How do writers handle the serious topic of murder in their laugh-out-loud mystery novels? Five authors gave their insight during the panel discussion A Funny Thing Happened on the Way to LCC. The panelists were all nominees for the Lefty Award, honoring the best humorous mystery novel of the year, as voted on by attendees at the Left Coast Crime convention.
Nancy Glass West, author of Fit To Be Dead, said that the murder itself isn’t funny. The main character in a humorous mystery may have a wry outlook, but he or she must sympathize with the victim. http://www.nancygwest.com/
Mike Befeler, author of Cruising in Your Eighties Is Murder, saw the benefit of combining the murder with humor. “You have to have something to balance the dead bodies.” He believes humor happens when the main character has a sense of humor about himself. http://www.mikebefeler.com/
Brad Parks, author of the Lefty winning The Girl Next Door, explained how readers balance the laughs with the tragedy. “Humans can code switch. They can go from suspense to humor in a novel.” http://www.bradparksbooks.com/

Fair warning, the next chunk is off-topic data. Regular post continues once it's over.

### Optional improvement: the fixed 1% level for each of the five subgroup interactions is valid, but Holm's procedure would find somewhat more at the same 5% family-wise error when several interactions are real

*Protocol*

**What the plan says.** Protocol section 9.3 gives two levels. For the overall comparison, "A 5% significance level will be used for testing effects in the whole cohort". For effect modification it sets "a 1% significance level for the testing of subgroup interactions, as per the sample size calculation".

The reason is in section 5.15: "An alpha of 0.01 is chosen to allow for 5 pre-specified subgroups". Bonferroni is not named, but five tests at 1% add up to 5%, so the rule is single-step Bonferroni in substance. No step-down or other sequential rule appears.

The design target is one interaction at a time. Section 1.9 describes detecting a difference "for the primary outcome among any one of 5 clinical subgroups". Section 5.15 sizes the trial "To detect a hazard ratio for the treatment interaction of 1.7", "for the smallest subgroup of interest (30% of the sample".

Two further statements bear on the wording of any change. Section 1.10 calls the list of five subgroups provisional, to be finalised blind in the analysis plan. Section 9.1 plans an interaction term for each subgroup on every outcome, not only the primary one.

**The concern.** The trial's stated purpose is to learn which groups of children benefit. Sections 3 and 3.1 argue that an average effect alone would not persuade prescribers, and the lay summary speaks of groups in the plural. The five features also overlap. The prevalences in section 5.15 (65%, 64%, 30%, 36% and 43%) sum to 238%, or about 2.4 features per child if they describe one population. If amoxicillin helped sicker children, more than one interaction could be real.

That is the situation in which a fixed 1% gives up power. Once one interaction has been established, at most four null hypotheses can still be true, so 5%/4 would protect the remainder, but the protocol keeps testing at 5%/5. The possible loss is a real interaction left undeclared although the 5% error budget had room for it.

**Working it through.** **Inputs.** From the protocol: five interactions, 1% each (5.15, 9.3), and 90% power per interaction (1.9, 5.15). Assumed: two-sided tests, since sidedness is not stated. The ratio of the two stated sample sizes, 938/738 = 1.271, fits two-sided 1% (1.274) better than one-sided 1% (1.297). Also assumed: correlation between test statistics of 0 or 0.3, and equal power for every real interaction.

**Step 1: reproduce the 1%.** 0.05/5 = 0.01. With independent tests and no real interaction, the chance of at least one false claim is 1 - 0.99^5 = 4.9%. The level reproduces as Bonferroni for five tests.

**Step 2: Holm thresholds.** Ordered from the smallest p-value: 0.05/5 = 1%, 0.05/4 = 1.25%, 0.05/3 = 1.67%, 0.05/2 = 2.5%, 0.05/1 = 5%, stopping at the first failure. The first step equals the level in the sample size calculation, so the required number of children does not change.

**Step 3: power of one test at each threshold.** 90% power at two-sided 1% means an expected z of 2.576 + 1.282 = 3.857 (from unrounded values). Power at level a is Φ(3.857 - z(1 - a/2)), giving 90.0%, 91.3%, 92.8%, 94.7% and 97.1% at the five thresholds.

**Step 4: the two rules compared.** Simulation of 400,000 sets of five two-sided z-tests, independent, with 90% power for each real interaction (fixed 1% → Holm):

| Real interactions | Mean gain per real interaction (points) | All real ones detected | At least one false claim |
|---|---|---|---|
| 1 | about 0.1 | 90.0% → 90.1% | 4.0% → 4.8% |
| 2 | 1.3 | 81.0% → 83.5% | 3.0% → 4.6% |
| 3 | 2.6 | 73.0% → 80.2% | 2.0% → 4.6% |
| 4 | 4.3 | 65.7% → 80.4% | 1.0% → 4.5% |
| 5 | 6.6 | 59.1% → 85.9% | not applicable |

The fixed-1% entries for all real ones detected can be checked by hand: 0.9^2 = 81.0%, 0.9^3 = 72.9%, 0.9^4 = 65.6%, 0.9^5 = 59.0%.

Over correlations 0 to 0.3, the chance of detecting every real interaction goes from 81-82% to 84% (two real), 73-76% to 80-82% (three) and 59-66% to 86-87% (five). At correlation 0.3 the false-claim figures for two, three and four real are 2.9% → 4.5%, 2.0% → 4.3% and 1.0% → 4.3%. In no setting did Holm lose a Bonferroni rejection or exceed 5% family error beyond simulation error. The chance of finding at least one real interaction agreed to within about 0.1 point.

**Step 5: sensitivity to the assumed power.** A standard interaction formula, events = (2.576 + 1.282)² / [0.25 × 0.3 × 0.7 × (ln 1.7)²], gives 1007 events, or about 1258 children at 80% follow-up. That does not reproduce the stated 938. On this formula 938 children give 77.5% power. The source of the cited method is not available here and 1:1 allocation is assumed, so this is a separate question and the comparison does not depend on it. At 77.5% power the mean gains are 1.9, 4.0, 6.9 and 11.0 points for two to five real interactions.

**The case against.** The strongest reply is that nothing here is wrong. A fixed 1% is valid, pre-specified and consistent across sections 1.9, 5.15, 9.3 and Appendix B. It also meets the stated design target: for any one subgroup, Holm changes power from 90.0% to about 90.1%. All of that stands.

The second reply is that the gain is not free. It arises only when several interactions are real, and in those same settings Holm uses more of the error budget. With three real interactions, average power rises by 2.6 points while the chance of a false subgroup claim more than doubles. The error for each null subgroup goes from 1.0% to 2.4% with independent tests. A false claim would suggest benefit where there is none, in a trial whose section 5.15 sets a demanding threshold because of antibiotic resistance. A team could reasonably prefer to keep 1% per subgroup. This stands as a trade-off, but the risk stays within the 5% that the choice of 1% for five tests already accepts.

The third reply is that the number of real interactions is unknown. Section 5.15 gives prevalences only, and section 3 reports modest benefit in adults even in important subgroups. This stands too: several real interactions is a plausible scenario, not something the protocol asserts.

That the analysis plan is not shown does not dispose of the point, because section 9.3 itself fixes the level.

Jess Lourey, author of December Dread, observed that people with the darkest jobs, such as coroners and undertakers, are often the funniest. They find a natural balance through humor. http://www.jesslourey.com/
Laura DiSilverio, author of Swift Run, said “We all can confront horrible things in our lives, yet still have a sense of humor.” This is true in fiction as well. http://lauradisilverio.com/
The panelists agreed that humor must be handled skillfully when the subject of a novel is murder. While murder may not be a laughing matter, humor can balance a well-written story.
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